I went on a book requesting spree at the end of the year when the ‘best of’ lists came out and then promptly forgot what I had requested. As a consequence I get near weekly notifications from the library that such-and-such book is waiting for me. And each time I swear I’ve never heard of the book. But off I go and pick it up and begin to read – confident in late 2016 Erin who must have had some inkling that this unknown novel was of some worth. Continue reading
If you were lost (on a mountain) what book would you want to have with you? Pragmatic answers about edible plants or wilderness survival have no place here. You certainly wouldn’t want to pack Lori Lansens’ The Mountain Story. Maybe it’s just me (it’s probably just me), but I could have easily done without this one. Lori Lansens is something of a Can Lit showstopper – her novels The Girls, Rush Home Road and The Wife’s Tale have been best-sellers (and not the Canadian kind of best seller where you get featured on the CBC, but fancy New York Times best-sellers). So what is it these readers are gravitating towards?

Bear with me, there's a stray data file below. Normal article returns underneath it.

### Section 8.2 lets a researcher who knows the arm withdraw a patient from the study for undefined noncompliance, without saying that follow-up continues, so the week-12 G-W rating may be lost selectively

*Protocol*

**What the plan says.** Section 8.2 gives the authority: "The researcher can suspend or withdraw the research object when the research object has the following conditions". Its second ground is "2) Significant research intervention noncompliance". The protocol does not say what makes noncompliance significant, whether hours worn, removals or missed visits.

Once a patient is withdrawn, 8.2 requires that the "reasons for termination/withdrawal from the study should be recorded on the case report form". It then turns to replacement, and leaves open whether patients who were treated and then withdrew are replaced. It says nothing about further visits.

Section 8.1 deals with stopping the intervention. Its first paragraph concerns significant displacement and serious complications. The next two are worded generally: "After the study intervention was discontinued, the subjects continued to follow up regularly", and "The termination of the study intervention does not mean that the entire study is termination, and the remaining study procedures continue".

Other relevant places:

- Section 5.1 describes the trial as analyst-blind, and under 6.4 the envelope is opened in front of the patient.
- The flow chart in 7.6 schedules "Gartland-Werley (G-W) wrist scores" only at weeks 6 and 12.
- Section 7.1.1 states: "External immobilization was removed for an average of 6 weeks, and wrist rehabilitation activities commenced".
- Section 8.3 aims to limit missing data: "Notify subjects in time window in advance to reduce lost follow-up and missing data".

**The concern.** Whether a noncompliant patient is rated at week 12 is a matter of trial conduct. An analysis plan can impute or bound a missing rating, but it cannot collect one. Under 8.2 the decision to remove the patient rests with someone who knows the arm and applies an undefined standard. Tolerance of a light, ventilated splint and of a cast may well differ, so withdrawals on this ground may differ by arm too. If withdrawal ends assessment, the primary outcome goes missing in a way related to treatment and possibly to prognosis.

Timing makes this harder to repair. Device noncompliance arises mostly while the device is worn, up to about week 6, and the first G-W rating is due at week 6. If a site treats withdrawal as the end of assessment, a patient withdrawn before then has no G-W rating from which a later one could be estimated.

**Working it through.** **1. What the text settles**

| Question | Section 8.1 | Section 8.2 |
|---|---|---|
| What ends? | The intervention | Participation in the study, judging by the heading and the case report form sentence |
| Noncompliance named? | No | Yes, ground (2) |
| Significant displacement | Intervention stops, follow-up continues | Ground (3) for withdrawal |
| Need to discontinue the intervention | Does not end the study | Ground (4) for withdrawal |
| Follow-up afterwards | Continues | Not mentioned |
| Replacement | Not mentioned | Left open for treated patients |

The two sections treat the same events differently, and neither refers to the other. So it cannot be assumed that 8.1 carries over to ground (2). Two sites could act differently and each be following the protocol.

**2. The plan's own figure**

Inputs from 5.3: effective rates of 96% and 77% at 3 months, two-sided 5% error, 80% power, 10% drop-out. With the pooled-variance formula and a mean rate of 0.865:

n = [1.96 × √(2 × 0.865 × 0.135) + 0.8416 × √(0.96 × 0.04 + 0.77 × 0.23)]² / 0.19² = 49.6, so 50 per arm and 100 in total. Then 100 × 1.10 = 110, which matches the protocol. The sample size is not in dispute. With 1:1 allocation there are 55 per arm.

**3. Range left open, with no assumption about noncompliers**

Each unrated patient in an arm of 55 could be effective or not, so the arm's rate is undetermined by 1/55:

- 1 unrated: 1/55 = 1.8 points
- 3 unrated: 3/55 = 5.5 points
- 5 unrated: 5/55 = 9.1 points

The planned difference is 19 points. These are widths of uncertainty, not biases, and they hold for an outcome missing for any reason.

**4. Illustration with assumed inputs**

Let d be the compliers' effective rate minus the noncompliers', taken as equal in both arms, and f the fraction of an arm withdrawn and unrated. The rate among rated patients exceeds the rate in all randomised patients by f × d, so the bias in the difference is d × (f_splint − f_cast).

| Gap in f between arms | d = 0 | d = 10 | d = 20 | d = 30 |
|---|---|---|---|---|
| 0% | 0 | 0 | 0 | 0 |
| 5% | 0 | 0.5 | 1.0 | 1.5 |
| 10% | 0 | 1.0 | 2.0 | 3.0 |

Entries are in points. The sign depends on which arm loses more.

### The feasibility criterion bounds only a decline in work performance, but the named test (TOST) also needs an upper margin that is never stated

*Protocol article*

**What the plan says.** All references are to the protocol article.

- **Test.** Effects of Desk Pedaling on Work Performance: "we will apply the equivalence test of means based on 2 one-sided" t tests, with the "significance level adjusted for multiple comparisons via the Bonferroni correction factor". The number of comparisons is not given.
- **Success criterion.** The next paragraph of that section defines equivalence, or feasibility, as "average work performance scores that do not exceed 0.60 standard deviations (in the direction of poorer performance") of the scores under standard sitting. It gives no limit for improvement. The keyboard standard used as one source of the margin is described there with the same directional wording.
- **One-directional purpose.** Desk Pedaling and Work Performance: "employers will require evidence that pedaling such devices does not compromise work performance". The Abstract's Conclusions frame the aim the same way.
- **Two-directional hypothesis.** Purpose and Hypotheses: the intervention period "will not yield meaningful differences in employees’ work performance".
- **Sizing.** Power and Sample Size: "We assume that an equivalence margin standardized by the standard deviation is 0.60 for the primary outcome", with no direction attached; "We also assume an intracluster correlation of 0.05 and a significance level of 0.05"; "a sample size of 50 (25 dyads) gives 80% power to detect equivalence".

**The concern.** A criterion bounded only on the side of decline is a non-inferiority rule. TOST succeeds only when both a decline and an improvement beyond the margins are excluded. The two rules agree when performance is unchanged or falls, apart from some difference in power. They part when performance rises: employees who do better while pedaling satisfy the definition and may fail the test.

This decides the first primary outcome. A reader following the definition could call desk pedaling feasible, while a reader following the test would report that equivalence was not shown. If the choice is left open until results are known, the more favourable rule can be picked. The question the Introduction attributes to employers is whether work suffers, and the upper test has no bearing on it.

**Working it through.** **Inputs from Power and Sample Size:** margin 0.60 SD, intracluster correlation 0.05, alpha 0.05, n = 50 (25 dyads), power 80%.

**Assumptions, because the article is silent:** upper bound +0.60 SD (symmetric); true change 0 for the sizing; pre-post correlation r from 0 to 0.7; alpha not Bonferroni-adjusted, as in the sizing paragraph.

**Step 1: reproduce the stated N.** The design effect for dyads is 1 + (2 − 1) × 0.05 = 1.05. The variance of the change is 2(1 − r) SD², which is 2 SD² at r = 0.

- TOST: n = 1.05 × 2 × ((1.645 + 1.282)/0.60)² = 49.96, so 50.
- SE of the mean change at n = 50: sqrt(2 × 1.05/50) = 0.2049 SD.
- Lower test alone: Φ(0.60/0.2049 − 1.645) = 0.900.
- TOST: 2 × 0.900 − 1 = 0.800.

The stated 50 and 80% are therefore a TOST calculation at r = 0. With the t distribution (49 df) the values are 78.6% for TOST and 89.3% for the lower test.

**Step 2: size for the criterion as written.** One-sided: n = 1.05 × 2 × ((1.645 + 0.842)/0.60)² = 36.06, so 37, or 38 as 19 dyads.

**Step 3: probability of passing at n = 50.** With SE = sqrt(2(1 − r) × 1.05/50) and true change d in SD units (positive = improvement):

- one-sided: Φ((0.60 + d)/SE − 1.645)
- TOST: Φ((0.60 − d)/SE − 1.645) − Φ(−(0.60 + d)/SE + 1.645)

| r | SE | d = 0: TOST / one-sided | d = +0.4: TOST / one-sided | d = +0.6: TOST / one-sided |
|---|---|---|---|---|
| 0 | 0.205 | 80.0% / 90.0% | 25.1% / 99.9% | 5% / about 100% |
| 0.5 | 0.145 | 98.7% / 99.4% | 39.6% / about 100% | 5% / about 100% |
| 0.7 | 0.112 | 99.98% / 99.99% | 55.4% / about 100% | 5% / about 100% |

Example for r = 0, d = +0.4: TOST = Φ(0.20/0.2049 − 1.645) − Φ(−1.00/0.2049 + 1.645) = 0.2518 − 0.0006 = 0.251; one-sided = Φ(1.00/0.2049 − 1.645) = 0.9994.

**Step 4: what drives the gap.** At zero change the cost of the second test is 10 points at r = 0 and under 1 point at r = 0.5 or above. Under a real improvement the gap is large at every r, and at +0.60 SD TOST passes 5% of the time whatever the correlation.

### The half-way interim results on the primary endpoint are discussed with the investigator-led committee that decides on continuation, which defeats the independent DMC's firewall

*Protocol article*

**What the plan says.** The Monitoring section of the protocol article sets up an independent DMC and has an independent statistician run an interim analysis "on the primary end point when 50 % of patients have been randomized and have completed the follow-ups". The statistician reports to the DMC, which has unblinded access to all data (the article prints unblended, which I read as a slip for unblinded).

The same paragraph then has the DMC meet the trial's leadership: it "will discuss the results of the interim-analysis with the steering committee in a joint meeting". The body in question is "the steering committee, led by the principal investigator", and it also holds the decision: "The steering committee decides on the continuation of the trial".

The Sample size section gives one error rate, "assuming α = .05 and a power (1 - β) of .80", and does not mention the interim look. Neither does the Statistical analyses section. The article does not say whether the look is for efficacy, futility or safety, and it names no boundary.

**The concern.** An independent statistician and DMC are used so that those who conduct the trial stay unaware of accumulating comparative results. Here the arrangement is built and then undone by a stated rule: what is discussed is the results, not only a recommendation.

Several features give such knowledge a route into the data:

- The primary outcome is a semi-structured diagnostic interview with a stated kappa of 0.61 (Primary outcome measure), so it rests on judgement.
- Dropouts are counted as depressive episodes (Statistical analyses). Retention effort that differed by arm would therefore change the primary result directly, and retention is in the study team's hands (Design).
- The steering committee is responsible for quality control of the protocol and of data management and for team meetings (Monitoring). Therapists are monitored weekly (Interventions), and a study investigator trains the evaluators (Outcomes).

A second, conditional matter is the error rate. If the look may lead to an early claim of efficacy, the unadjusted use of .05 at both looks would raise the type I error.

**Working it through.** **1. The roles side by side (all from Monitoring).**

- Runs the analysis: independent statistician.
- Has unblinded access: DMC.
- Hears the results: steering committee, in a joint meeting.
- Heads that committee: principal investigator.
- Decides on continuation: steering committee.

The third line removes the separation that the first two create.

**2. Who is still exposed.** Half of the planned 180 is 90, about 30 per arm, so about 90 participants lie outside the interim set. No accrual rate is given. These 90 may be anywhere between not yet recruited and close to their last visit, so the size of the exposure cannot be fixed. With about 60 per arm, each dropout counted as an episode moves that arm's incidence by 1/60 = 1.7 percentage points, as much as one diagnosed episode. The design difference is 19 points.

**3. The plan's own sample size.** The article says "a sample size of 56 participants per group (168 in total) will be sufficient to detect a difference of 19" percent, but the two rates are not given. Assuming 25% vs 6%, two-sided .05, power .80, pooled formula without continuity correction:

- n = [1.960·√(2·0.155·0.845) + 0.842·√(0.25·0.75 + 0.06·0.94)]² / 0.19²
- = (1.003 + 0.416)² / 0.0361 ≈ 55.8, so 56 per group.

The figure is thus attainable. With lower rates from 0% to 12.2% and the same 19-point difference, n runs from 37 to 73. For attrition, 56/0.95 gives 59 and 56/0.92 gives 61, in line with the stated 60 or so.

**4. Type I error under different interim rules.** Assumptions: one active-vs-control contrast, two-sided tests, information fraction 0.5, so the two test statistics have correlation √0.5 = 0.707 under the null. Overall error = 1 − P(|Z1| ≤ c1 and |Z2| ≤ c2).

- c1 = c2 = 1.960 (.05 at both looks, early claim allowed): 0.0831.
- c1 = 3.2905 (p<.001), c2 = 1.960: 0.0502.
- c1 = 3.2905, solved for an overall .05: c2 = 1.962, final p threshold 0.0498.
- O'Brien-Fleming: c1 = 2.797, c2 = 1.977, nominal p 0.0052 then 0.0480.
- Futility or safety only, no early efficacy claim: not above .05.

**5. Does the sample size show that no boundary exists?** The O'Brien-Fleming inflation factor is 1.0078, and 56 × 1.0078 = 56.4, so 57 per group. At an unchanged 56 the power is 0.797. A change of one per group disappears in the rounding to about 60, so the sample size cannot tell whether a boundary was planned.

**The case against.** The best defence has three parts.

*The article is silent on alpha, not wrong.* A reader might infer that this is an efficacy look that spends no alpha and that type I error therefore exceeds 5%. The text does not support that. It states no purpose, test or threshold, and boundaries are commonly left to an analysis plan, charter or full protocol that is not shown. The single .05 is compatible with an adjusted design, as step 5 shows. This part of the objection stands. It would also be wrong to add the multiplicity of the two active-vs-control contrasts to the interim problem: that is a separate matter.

Sure The Mountain Story has an engaging plot. From page one our protagonist, Wolf Truly, has set out to kill himself (cue conflict) by jumping off a cliff (for real) on the mountain he has climbed and hiked through his teen years. Enter the merry band of misfit women – three generations in three women – who, through a series of unfortunate events (for real), find themselves and Wolf, lost and trapped on the mountain. Plot is built on conflict (or so the books on writing tell me) and this one is full of yawn-inducing man-versus-nature conflict: finding water, finding food, coyotes, broken arms, broken bridges, snakes. Interweaving these necessary hiccups on the road to salvation (and we know they get saved, the story is told retroactively) are pieces of Wolf’s story from before the mountain: why he wants to kill himself, the deal with his father (isn’t there always a deal with the father?), the love interest, the deal with his mother (there’s definitely always a deal with the mother). I had a hard time deciding which parts of the story I found more tedious – the mountain or the backstory, but I’ll go with the mountain because there it felt most like I was working my way through a story arc written in an elementary school writing class.
I suppose these pieces of an adventure story could be interesting if there were characters that offered anything like complexity or curiosity. As it is Wolf (despite his name) is neither. The three women – so forgettable I’ve forgotten their names – are likewise Women Who Get Lost on the Mountain rather than characters with depth. Of course there’s a love story – what more romantic setting might you imagine than being stranded on a mountain as you attempt to kill yourself? And of course there’s familial tension – how could you not bicker with your mother while stranded on a mountain? And sacrifice. And heroism. And yawnyawnyawn.